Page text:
讲座：When Uber Eats Its Own Business, and Its Competitors’ Too: Resource Exclusivity and Oscillation following Platform Diversification 发布时间：2023-05-05
题 目：When Uber Eats Its Own Business, and Its Competitors’ Too: Resource Exclusivity and Oscillation following Platform Diversification
嘉 宾：Yue Maggie Zhou, Associate Professor, University of Michigan
主 持：赵小平, 副教授, 上海交通大学
How will a platform firm’s diversification affect its existing business? We argue that, while it enables complementors to share some of their resources across businesses, it may also create opportunities for complementors to reallocate other complementary resources to maximize utilization, thereby hurting the platform firm’s existing business. In addition, it may divert complementors away from competing platform firms. Such sharing-enabled resource reallocation may be due to exclusivity in the use of complementor resources at the transaction level and the lack of control by platform firms over them at the organizational level. Using data on the rideshare and food delivery businesses after Uber launched Uber Eats in New York City, we find both Uber’s and Lyft’s trip volumes dropped but less so during rush hours.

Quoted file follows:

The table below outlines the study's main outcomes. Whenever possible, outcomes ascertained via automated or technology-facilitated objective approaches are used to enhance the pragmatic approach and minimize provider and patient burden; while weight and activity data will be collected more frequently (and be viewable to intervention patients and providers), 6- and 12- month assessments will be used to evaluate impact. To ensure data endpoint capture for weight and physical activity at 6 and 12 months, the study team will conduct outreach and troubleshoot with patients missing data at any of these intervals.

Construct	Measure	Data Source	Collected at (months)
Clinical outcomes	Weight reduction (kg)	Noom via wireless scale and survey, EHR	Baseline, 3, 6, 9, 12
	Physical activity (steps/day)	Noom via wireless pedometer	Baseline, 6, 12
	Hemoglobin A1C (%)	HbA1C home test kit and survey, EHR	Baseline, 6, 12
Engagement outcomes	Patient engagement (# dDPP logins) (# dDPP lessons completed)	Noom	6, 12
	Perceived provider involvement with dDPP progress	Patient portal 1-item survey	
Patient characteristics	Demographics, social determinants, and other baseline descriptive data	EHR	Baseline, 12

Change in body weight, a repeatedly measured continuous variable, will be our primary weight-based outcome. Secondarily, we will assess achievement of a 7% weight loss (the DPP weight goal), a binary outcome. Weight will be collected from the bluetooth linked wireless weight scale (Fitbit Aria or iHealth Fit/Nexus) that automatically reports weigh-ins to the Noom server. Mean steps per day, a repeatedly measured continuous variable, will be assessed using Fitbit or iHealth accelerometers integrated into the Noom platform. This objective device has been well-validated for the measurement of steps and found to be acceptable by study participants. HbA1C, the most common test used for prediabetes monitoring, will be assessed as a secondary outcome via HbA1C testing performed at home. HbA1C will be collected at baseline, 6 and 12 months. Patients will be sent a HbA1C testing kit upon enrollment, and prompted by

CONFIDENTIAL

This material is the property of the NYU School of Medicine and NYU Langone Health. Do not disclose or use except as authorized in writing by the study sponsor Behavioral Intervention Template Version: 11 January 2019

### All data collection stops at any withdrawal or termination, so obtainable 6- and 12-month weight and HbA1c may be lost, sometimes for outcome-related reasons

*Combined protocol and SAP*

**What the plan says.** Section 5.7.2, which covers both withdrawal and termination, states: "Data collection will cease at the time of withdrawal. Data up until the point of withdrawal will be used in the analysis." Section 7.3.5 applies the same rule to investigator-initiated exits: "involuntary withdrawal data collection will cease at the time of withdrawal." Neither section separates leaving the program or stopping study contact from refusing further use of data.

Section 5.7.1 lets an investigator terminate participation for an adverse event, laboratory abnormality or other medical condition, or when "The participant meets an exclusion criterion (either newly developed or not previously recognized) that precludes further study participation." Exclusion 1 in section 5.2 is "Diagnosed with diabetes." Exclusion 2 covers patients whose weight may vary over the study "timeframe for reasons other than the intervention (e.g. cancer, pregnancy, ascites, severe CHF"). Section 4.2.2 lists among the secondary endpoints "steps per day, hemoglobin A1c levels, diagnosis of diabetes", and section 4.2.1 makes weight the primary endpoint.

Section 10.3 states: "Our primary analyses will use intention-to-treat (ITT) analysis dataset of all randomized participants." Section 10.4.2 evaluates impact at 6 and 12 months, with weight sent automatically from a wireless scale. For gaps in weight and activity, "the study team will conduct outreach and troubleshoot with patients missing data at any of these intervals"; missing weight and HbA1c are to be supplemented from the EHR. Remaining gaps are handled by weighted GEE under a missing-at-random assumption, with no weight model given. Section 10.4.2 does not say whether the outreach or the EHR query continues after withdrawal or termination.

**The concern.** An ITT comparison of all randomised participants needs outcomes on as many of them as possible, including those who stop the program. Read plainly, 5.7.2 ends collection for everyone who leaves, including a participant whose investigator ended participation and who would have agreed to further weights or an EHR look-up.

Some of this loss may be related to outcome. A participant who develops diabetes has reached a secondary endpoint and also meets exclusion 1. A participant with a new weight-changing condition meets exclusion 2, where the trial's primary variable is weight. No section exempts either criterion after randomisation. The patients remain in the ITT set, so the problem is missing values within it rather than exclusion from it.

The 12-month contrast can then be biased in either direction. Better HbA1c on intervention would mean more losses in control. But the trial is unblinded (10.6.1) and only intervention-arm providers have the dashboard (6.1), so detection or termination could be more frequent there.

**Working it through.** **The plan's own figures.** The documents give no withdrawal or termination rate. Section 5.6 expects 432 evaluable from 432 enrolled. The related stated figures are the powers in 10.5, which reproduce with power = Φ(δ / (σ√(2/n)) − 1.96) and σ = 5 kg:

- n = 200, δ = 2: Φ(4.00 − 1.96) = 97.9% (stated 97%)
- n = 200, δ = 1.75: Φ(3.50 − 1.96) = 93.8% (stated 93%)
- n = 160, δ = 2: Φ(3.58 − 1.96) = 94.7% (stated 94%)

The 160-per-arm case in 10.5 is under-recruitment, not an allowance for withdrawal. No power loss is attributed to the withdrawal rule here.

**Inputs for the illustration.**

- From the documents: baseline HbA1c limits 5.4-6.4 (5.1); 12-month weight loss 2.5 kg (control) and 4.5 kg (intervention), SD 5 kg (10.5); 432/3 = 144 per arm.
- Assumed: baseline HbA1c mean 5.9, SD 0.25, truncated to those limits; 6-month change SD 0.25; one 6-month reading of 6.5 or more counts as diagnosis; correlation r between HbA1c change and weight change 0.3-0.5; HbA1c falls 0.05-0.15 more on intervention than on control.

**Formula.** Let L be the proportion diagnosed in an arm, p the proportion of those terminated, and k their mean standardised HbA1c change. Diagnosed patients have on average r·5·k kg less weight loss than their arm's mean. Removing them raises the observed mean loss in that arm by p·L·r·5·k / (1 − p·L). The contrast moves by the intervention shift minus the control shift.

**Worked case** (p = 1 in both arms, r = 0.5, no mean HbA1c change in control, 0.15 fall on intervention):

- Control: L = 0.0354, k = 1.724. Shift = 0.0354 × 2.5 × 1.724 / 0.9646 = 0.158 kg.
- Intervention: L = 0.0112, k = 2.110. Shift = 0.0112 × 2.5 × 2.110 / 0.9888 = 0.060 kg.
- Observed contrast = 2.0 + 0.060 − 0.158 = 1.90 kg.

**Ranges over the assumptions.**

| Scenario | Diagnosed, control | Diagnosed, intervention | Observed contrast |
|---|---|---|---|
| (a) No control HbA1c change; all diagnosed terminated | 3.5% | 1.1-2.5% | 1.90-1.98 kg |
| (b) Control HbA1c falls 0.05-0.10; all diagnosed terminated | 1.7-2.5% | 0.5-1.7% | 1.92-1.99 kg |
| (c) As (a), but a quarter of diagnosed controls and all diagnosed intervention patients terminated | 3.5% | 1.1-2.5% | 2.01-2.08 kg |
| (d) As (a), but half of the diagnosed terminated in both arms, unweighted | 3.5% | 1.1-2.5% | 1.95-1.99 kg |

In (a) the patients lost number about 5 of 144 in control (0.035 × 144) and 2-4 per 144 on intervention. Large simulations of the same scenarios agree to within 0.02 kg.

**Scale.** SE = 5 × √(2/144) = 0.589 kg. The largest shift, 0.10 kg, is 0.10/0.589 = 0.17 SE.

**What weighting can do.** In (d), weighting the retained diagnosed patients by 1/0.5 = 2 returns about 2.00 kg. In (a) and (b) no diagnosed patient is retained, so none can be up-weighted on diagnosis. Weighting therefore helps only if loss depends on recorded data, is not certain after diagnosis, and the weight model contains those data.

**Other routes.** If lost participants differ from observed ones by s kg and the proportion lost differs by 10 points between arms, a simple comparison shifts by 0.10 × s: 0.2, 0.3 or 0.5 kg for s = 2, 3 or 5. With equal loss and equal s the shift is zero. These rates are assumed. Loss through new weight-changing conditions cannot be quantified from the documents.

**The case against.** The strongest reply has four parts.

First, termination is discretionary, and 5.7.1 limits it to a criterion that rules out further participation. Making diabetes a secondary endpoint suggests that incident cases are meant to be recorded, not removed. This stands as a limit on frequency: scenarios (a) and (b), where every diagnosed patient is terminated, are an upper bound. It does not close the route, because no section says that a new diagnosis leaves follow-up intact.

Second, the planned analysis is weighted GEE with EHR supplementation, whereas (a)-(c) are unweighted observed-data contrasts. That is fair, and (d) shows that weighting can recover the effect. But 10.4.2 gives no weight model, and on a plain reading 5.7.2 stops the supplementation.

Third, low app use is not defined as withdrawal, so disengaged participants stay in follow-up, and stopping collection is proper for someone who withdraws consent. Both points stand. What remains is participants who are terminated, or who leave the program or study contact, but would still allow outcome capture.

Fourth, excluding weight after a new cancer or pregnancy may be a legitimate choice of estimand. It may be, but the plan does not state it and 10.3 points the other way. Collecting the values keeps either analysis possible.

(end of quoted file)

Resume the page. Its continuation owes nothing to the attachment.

Yue Maggie Zhou is an associate professor of strategy at the Ross School of Business, University of Michigan. Her research is in the areas of corporate strategy, competitive strategy, institutional strategy and organizational structure. Her recent studies investigate the role of complexity in setting limits to firm growth, the use and effects of competitive strategies between firms on and off digital platforms, as well as organizational design for domestic and multinational corporations. She has examined these issues empirically in the manufacturing, soft drink, air transportation, healthcare, rideshare, oil and gas, restaurant, and commercial spaceflight industries. Her work has been published in the Strategic Management Journal, Organization Science, Journal of Corporate Finance, and Advances in Strategic Management. She is an Associate Editor of the Strategic Management Journal and serves on the editorial boards of Organization Science and Strategy Science. Professor Zhou has a B. Eng. from Shanghai Jiaotong University, an MBA from the University of Maryland, and a PhD from the University of Michigan. Prior to her academic career, Professor Zhou worked at Arthur Anderson as a financial auditor and at the International Finance Corporation of the World Bank Group as an Investment officer on privatization transactions in Africa, Asia, and Eastern Europe.